Some 40 international students from Tohoku University visited the disaster affected areas of Onagawa and Ishinomaki this month as part of a study tour.
The tour was organized by Tohoku University's Foreign Students Association (TUFSA), and students from the university's Great East Japan Earthquake Volunteer Support Office (SCRUM).
"We wanted to give international students the chance to see the affected areas and meet some of the people there as a way of understanding Japan better," says SCRUM's Nana Sato. "I think the local people there also always enjoy meeting and talking to young people from all over the world."
The group began the morning at the Graduate School of Agricultural Science's field center in Onagawa, where Professor Akihiro Kijima explained the ecological impact of the tsunami and the effects on the fishing and marine industries.
After a quick lunch in Ishinomaki, the students visited a temporary housing complex and spoke to local residents. They also stopped by the offices of Ishinomaki Hibi Shinbun and saw the handwritten special editions that the local newspaper issued immediately after the disaster.
They heard lectures by Akinari Abe, who's been making efforts to revitalize the town through forestry; and Gota Matsumura, who founded ISHINOMAKI 2.0, an initiative to encourage new local enterprise.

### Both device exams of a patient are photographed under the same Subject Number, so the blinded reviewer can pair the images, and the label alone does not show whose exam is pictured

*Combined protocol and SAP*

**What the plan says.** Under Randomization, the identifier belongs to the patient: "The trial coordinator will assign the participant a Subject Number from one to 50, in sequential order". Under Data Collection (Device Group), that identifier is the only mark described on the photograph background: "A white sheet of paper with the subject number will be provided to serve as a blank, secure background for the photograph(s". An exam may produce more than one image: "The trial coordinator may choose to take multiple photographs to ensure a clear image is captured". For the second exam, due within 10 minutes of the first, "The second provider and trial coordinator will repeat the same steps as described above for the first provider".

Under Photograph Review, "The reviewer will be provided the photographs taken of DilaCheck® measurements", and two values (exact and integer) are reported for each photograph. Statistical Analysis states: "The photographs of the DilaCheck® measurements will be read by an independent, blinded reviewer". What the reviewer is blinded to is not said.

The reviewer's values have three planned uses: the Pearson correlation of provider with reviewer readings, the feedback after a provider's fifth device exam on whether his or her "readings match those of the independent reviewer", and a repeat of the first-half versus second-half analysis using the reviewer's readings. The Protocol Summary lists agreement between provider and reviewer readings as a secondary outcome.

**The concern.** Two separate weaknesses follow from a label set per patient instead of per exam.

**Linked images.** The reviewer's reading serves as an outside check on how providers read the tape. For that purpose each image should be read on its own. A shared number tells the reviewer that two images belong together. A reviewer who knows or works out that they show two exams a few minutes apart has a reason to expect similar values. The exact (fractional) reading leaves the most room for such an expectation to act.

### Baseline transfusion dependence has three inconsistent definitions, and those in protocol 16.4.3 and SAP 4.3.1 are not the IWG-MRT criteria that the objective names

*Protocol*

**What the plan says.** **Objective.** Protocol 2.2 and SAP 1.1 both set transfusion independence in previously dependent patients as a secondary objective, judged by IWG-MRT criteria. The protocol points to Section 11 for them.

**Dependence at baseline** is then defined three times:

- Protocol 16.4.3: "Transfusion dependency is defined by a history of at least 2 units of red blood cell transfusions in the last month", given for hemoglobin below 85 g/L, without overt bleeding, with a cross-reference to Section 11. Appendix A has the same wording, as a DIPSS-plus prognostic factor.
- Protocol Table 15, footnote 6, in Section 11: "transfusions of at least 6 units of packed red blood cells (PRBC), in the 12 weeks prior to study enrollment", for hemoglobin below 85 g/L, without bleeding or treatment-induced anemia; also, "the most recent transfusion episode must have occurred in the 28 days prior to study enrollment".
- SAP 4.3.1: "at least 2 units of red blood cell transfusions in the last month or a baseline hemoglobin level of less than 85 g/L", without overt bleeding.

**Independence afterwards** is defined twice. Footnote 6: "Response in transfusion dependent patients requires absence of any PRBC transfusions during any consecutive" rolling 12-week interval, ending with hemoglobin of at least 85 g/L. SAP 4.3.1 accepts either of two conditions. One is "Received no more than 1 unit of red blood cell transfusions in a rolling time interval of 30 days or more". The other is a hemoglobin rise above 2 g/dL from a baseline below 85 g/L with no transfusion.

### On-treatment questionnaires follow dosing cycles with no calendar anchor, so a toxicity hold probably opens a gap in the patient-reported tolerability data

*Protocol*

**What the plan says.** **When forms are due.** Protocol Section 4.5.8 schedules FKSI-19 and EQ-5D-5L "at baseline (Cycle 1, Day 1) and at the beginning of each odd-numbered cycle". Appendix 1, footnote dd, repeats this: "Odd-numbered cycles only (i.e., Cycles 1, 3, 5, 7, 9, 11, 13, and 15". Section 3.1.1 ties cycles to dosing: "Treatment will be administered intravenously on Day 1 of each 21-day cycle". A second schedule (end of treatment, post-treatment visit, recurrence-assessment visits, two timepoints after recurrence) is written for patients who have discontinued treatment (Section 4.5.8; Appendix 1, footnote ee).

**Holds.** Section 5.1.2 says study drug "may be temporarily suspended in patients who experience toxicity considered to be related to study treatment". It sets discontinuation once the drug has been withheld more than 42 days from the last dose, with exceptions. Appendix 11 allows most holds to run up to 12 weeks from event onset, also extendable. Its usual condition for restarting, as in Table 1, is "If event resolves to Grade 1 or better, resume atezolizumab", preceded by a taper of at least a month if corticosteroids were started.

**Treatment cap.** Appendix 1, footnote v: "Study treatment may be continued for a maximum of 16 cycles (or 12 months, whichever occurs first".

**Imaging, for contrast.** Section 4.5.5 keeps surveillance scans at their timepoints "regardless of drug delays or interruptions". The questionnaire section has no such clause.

"It's about creating space and making Ishinomaki an innovation hub so that people can express themselves, create new projects and eventually improve the situation of their own town," says TUFSA president Angaddeep Singh.
At the end of the tour, students were divided into groups to discuss the experience. Many said that they were especially moved by their conversations with the tsunami survivors.
"In my country this sort of disaster is very rare. The worst we might experience is floods that may cause some material damage, but hardly ever take any lives," says Gil Govin Cardoso, a 3rd year engineering student from Portugal.
"We watch natural disasters on the news and hear the numbers, but we barely realise that these numbers have families and friends, and that the destroyed structures were real people's homes. The people I met in Ishinomaki were so strong and had so much hope even after all that happened."
Maria Mogilevskaya, a Biomedical Sciences student from Russia, was also impressed with the community's strength and resilience. "It was shocking and astonishing to hear how some lost their entire families, how they had to struggle, build their entire lives from scratch. And all these people are still moving forward, constantly fighting for better lives not only for themselves but for the community in general."
TUFSA and SCRUM organise activities throughout the year. Students who are interested in taking part are encouraged to check the websites below for details.
"Just like in Minami Sanriku, the people we met in Ishinomaki just want more people to visit their towns," says Angaddeep. "Do some sightseeing, enjoy their food, patronize their shops and help their economy. You don't have to do volunteer work to help them. You can just go down and enjoy a nice day there."
Contact:Global Learning Center
Assistant Professor Kaori Shimasaki